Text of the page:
More lenders expect profit pullback in months ahead

Sixty-nine percent of lenders believe profit margins will decrease in the three months ahead, according to the Q2 2021 Mortgage Lender Sentiment Survey from Fannie Mae.

That’s down from 52% in the quarter prior, making it three straight quarters in which an increased share of lenders anticipate profit margins to fall. Just 11%, on the other hand, believe profits will grow, while 19% believe profits will remain the same.

“Despite elevated optimism toward the U.S. economy, lenders show a cautious outlook for their mortgage business,” said Doug Duncan, Fannie Mae senior vice president and chief economist. “This quarter, the largest net percentage of lenders in the survey’s seven-year history are expecting a decrease in their profit margin outlook. This is the third quarterly decline from the lender profitability highs of 2020.”

Those who expected profit margins to fall continued to cite the same primary reasons as in the previous two quarters: competition from other lenders and market trend changes. For one thing, lenders reported a substantial decline in refinance demand over the past three months. In fact, the net share of lenders reporting refi demand growth over the prior three months turned net negative for the first time since Q1 2019. For GSE-eligible and government loans, refi demand growth over the past quarter sank to the lowest reading since Q4 2018.

Lenders also expect that refi demand decline to continue, with refinance demand growth expectations also falling to their lowest level since Q4 2018.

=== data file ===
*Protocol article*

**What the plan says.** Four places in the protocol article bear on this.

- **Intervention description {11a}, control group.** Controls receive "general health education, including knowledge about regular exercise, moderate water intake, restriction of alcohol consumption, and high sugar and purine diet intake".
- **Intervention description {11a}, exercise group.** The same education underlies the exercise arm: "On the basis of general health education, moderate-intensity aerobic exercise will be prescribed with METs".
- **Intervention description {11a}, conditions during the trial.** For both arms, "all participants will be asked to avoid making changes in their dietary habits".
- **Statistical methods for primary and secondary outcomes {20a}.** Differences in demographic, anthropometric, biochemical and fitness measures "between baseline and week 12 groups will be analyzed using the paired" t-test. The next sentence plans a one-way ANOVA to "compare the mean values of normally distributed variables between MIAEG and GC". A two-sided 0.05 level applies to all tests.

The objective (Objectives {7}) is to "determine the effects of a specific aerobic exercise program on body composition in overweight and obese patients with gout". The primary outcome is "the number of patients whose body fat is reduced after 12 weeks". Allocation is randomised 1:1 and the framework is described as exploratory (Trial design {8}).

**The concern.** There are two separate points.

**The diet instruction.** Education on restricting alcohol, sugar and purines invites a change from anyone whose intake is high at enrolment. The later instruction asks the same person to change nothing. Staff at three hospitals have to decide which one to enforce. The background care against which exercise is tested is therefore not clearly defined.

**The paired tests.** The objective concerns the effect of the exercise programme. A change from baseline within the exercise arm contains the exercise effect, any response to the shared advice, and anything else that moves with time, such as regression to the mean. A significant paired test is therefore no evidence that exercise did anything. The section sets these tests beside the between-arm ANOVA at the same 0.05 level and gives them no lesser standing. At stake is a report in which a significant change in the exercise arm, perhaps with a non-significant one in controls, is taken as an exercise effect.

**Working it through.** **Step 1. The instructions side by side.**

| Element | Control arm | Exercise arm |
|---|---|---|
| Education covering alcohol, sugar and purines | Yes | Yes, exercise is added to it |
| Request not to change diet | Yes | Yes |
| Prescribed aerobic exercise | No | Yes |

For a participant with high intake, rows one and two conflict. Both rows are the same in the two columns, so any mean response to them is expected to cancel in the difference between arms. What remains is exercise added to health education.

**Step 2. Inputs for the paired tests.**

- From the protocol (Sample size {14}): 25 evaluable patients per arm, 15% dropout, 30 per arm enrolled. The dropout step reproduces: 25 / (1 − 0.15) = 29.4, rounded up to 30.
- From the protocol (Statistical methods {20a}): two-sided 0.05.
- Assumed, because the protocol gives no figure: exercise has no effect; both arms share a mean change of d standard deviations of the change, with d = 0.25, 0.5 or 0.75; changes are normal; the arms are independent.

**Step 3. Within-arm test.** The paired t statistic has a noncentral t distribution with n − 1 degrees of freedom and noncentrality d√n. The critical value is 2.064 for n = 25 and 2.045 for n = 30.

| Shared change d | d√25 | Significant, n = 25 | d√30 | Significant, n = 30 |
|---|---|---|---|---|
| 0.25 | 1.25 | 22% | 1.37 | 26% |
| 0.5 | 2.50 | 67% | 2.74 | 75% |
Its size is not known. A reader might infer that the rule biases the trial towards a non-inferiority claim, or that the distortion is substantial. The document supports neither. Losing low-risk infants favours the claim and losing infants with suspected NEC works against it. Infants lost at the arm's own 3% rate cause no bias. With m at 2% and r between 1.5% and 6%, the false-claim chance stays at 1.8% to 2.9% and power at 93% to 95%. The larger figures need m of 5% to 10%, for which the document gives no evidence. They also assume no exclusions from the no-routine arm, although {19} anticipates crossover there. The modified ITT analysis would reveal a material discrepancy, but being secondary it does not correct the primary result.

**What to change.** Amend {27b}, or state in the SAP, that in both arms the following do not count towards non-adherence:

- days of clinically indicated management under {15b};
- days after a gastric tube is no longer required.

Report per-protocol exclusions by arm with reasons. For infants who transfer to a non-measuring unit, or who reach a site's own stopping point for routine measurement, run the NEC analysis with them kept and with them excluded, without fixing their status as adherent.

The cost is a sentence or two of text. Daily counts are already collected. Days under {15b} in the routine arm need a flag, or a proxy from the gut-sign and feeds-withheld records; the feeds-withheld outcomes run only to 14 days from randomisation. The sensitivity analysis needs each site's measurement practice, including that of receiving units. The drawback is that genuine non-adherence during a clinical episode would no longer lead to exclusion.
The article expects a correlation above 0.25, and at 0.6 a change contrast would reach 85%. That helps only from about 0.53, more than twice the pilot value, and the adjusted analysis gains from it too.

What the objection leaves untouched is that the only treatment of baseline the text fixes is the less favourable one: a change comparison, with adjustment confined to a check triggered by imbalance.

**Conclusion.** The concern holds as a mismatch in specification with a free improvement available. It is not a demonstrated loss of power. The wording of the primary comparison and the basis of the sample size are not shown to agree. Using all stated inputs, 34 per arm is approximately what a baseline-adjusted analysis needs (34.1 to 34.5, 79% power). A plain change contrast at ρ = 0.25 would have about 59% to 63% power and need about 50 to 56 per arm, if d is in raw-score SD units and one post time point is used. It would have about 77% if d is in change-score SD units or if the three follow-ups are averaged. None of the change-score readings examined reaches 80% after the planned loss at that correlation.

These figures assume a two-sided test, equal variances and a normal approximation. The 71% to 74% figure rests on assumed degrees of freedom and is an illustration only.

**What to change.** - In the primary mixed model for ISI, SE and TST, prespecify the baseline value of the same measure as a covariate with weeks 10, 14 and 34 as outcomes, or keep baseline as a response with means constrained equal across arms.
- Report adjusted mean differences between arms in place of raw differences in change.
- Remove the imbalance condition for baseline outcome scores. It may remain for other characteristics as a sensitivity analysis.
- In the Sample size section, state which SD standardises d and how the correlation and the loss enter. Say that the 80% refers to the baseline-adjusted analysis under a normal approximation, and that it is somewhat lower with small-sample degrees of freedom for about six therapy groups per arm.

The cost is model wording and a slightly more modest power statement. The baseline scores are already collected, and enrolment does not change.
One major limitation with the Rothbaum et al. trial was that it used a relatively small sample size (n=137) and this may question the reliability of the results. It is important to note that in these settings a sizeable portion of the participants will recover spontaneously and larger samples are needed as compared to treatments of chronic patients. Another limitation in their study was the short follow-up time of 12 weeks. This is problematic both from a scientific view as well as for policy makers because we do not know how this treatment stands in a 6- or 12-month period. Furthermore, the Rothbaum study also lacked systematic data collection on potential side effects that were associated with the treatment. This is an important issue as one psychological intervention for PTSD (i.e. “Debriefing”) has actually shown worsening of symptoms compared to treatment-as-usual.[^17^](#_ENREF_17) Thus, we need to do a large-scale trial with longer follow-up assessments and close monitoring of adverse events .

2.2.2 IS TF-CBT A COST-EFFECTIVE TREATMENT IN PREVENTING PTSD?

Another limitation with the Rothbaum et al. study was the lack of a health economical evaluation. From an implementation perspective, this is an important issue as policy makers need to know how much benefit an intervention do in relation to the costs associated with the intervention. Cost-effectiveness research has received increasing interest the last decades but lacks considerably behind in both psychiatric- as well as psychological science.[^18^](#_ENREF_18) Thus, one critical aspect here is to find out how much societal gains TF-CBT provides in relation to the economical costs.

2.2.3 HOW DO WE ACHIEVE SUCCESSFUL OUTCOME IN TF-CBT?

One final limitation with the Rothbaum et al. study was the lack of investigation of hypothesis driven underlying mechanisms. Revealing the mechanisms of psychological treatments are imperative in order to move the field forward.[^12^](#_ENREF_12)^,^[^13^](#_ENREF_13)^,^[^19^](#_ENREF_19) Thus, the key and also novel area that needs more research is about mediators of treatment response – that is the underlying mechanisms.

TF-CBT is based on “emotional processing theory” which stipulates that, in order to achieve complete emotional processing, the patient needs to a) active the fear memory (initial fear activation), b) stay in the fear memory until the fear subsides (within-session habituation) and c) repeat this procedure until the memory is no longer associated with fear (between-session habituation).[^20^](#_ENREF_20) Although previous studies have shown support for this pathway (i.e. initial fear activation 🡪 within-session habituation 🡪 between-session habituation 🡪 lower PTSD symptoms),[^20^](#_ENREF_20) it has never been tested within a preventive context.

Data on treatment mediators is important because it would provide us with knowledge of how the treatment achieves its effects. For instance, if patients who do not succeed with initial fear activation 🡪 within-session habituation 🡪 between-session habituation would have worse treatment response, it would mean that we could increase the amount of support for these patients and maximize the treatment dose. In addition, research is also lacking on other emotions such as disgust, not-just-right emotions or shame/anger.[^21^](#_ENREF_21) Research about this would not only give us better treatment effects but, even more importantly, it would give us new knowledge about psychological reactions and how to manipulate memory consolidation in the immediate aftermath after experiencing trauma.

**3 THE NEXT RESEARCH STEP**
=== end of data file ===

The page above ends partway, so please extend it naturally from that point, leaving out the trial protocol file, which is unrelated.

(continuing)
“With the shift from refinance to purchase business, some lenders commented that purchase transactions are harder to complete and have lower margins,” Duncan added.

Still, Duncan said that lenders are still reaping healthy profits as the housing market continues to stay hot and consumer demand for homebuying remains high.

“Recent economic indicators … paint a somewhat more positive picture,” he said. “Though the primary-secondary mortgage spread has continued to narrow, it remains wider than the level seen pre-pandemic, suggesting that lenders are still making profits, though not as much as they did in 2020.

“Purchase mortgage applications have trended slightly lower in recent weeks; however, they remain fairly strong, and higher than the pre-pandemic level, likely because of continued low mortgage rates. Our June National Housing Survey … showed that consumer demand remains strong since ‘home purchase on next move’ is at a survey high, despite the challenges of accelerated home price appreciation and insufficient supply.”


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